Tree Lists

Use the tree element to create a hierarchical tree. While conceptually similar to nested list elements, trees offer a simple way to display common hierarchies such as class inheritance or directory layouts.


  • The tree element contains an optional info element, an optional title element, and one or more item elements. Each child item element can contain a mixture of text and any general inline elements, followed by zero or more nested item elements.

  • The tree element can occur in any general block context, including inside pages, sections, and certain block elements.

  • The style attribute takes a space-separated list of style hints. Processing tools should adjust their behavior according to those style hints they understand.

  • The following style hints are recommended:


    draw lines to show the hierarchy

  • The tree element can have attributes from external namespaces. See External Namespaces for more information on external-namespace attributes.


Use a tree to outline a class hierarchy inside a synopsis element:

  • GtkBin
    • GtkButton
      • GtkToggleButton
      • GtkColorButton
      • GtkFontButton
      • GtkLinkButton
      • GtkOptionMenu
      • GtkScaleButton

Use the lines style hint to visually show the tree structure:

<tree style="lines">
    Anatinae (dabbling ducks)
      <item>Baikal Teal</item>
    Anthyinae (diving ducks)
  <item>Dendrocygninae (whistling ducks)</item>
  • Anatinae (dabbling ducks)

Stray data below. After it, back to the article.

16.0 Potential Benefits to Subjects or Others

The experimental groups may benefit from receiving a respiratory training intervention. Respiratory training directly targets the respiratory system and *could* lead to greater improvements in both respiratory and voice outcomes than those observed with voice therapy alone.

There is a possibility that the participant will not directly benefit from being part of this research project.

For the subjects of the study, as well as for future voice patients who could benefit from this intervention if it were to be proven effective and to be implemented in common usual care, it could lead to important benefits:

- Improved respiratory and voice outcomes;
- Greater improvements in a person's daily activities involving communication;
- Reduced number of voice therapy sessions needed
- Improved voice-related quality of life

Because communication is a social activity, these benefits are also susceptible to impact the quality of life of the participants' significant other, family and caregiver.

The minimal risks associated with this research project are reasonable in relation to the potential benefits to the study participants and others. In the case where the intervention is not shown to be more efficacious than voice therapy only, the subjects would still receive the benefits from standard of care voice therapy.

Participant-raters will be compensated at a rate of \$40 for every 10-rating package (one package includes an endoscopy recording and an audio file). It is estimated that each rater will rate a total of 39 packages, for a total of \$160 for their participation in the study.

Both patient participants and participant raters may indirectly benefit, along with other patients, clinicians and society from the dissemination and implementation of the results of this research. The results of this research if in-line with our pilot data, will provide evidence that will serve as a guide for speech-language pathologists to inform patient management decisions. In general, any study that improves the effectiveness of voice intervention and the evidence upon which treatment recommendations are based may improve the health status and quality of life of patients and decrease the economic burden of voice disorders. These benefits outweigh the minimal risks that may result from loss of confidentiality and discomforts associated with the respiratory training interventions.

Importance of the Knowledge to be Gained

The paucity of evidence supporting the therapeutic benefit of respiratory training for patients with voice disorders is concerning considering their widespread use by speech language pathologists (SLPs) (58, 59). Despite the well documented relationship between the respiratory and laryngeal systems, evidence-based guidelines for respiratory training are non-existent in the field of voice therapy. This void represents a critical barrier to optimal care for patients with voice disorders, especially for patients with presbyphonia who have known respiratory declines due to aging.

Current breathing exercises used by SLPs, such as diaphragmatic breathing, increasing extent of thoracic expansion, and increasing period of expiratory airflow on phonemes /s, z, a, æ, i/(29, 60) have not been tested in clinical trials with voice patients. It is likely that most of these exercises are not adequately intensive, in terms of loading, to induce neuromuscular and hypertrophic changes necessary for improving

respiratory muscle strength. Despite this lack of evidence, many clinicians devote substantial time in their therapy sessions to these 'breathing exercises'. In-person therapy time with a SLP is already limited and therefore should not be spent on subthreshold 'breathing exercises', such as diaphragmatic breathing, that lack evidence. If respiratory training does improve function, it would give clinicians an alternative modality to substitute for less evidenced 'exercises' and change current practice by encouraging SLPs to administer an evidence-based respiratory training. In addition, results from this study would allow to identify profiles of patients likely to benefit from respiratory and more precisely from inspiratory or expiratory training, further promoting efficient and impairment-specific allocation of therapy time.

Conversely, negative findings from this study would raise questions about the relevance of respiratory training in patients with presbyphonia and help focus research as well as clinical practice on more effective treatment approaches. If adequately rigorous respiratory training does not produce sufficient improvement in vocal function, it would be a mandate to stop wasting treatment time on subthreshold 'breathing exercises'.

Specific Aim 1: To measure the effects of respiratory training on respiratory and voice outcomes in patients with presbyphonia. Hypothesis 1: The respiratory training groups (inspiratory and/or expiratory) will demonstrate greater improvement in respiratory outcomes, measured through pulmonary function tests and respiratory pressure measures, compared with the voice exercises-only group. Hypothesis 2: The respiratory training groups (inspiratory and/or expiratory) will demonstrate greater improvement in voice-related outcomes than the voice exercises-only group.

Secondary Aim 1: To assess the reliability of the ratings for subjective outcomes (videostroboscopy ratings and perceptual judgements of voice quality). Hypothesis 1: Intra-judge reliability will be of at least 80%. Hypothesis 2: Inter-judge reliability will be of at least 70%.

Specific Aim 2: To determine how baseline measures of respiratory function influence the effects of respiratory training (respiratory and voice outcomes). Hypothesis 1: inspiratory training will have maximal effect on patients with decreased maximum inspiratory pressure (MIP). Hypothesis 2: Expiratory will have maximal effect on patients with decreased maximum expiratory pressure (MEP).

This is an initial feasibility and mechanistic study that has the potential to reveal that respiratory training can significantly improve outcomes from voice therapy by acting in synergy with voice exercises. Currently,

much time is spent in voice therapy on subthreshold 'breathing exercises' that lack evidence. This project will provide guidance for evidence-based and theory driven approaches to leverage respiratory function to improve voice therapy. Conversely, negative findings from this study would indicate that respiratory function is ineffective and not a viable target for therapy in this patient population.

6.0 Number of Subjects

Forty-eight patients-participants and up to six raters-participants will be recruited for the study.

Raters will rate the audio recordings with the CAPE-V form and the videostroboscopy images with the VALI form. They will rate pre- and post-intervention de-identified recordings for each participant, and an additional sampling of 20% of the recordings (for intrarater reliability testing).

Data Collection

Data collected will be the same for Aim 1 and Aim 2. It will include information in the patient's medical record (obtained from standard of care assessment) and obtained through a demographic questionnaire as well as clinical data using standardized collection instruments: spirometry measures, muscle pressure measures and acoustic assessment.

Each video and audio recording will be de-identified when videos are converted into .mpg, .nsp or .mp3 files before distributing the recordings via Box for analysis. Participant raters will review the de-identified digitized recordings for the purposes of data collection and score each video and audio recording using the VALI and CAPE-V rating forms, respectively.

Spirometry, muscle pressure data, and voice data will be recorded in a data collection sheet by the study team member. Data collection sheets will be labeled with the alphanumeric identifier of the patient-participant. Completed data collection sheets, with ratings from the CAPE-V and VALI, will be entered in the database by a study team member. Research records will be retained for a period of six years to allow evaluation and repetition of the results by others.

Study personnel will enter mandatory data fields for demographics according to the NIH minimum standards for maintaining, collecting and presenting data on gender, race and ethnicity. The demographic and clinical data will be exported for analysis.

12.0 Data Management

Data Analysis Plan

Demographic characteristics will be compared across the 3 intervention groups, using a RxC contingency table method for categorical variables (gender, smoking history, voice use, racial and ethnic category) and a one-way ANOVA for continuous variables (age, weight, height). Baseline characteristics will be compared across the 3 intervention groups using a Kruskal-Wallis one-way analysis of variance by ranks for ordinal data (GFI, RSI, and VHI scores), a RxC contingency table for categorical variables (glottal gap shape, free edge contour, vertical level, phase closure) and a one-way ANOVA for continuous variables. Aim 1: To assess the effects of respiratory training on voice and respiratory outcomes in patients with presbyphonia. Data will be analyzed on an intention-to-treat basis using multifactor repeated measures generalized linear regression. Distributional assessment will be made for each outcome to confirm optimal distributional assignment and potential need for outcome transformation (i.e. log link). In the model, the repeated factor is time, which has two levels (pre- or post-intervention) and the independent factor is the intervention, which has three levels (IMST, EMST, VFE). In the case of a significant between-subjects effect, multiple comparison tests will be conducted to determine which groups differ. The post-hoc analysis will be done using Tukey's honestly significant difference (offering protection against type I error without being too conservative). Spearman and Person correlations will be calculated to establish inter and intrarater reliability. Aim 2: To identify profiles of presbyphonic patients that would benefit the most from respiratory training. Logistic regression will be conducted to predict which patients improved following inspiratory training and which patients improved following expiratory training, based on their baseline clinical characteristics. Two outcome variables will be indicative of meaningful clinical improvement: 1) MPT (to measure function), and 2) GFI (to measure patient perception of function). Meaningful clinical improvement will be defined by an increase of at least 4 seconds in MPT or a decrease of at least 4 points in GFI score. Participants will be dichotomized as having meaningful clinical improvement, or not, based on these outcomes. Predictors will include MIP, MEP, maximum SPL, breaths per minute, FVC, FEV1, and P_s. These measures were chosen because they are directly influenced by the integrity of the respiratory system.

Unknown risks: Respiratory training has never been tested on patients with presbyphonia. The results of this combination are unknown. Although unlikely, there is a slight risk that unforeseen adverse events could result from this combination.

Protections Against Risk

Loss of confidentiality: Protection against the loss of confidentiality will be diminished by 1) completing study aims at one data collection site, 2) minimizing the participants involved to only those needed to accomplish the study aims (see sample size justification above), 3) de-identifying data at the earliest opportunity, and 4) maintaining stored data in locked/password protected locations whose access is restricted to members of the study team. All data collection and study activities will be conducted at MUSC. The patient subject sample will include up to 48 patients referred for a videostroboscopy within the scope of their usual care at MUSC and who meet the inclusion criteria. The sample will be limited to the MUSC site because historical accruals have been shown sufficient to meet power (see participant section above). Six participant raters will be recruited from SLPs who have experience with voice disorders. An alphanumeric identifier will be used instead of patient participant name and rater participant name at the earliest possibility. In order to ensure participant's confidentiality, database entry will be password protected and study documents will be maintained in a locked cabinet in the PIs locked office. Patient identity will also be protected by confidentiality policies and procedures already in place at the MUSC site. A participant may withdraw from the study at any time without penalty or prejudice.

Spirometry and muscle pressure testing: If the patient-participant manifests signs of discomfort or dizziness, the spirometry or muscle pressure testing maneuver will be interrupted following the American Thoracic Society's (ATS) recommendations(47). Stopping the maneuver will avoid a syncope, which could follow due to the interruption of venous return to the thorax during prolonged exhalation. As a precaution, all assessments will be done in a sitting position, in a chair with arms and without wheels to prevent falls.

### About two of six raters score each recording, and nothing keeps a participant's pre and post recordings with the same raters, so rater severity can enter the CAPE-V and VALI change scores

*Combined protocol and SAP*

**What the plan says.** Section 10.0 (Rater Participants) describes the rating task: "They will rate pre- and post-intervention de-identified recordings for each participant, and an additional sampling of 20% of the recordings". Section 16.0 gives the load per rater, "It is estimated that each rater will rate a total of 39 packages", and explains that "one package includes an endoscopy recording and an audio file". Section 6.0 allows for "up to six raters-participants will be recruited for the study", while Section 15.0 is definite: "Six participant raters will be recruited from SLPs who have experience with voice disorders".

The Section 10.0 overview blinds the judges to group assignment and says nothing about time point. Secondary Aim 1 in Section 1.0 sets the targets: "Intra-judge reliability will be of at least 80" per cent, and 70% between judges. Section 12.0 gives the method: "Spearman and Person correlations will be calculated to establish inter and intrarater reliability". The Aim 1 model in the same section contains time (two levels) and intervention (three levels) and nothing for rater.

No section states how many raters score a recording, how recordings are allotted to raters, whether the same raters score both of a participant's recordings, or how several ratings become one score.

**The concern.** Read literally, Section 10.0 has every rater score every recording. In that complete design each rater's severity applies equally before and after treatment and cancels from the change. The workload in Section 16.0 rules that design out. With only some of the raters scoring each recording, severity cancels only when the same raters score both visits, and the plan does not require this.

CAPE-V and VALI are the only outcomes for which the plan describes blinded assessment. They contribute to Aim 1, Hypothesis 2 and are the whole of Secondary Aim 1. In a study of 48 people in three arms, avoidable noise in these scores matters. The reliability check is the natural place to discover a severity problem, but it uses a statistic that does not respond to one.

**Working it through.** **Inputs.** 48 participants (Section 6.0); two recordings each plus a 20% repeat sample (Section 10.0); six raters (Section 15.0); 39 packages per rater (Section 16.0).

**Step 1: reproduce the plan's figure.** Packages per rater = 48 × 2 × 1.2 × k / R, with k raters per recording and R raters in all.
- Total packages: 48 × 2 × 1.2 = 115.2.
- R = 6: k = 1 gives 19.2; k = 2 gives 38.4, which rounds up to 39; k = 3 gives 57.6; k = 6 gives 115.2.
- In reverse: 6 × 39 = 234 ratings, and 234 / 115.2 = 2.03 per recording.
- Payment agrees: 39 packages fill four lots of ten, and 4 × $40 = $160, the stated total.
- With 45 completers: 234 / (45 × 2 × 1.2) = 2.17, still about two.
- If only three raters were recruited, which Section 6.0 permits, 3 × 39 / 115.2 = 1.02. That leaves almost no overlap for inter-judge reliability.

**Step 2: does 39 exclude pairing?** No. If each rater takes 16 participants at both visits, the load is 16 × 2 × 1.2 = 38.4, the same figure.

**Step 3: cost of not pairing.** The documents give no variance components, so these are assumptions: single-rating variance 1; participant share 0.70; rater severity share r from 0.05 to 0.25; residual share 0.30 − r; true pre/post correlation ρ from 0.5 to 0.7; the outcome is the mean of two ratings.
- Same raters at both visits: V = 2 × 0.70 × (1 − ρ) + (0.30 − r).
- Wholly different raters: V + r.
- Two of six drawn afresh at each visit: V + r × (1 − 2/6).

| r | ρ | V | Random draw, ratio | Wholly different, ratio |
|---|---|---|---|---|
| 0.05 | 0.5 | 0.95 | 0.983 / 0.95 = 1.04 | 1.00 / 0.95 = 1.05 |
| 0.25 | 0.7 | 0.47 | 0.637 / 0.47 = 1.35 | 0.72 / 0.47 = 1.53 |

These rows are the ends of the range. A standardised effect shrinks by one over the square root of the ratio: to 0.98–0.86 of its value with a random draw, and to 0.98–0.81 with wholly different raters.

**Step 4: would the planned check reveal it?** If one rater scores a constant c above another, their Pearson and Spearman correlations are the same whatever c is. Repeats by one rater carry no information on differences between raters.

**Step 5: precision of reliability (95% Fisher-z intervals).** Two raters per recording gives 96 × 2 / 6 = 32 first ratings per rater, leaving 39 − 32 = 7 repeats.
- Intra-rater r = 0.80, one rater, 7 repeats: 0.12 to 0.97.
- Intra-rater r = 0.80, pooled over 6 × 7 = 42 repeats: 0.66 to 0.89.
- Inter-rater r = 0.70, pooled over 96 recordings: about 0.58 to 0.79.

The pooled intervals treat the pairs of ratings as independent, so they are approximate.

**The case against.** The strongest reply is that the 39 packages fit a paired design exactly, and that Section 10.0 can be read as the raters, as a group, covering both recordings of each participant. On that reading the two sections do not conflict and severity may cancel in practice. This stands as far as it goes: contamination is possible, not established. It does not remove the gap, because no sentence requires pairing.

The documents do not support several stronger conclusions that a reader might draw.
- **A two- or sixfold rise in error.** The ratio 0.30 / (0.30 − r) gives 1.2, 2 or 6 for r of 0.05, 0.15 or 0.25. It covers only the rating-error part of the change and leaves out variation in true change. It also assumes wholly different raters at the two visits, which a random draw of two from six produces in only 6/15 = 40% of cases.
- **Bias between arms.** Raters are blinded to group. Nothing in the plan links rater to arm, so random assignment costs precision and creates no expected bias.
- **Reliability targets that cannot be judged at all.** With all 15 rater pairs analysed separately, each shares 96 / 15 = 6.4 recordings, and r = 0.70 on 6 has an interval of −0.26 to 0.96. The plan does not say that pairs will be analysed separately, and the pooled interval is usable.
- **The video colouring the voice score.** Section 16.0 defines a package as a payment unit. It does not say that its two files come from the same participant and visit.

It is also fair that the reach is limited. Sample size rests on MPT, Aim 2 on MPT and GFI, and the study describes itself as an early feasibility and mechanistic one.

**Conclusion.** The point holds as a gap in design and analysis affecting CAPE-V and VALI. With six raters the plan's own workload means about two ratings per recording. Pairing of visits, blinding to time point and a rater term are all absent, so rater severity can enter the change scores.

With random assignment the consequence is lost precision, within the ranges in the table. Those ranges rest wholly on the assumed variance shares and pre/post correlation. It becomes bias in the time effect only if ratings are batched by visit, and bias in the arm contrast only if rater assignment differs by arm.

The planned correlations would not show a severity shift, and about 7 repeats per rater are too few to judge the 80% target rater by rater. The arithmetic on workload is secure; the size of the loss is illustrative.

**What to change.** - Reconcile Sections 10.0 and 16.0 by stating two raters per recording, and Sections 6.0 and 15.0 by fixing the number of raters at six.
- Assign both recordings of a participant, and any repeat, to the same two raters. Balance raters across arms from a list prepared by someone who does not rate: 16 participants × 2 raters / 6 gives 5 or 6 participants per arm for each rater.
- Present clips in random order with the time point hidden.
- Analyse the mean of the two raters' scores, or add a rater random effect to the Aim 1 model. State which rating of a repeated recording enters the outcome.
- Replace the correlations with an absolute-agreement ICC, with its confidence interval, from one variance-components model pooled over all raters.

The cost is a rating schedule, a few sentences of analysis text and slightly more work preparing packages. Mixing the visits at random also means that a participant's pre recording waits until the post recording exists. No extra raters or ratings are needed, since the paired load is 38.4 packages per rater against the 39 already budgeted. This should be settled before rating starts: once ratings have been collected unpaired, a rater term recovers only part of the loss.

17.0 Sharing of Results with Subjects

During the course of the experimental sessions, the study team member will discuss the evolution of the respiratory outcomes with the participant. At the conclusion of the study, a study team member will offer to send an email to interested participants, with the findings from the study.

•     ├ Anas
      •     │    ├ Baikal Teal
      •     │    ├ Wigeons
      •     │    └ Mallard
    •     ├ Lophonetta
    •     └ Speculanas
  • Anthyinae (diving ducks)
    •     ├ Aythya
    •     └ Netta
  • Dendrocygninae (whistling ducks)

Processing Expectations

Tree lists are display as block elements. Each child item has its leading inline content displayed in a single block and any nested item elements displayed as blocks in turn. Successive levels of nesting should yield more indentation, though this may vary based on style hints or other factors. By default, there should be little vertical spacing between items; trees are compact. No bullets, icons, or other marks are expected to precede items, although they may be used for certain style hints.

The optional info element can provide metadata for the tree list, such as attributions, licensing information, and additional titles for extensions. It is not displayed directly.

Comparison to Other Formats

The tree element has no direct equivalent in DocBook or DITA. In DocBook, a similar effect can be accomplished with nested itemizedlist elements by setting the spacing attribute to "compact" and setting the mark attribute to a value understood by your processing tool to remove bullets. In DITA, a similar effect can be accomplished with nested ul elements by setting the compact attribute to "yes" and instructing your processing tool to omit bullets. For non-hierarchical lists, the tree element functions similarly to the sl element in DITA.


The formal definition of the Mallard language is maintained in RELAX NG Compact Syntax in code blocks within this specification. This is the formal definition for the tree element. The namespace declarations for this definition are on the page Pages.

mal_block_tree = element tree {
  mal_info ?,
  mal_block_title ?,
  mal_block_tree_item +
mal_block_tree_attr = (
  attribute style { xsd:NMTOKENS } ?,
  mal_attr_external *
mal_block_tree_item = element item {
  mal_block_tree_item *
mal_block_tree_item_attr = (
  attribute style { xsd:NMTOKENS } ?,
  mal_attr_external *
mal_block_tree_item_inline = mal_inline
© 2008-2016 Shaun McCance
cc-by-sa 3.0 (us)

This work is licensed under a Creative Commons Attribution-Share Alike 3.0 United States License.

As a special exception, the copyright holders give you permission to copy, modify, and distribute the example code contained in this document under the terms of your choosing, without restriction.

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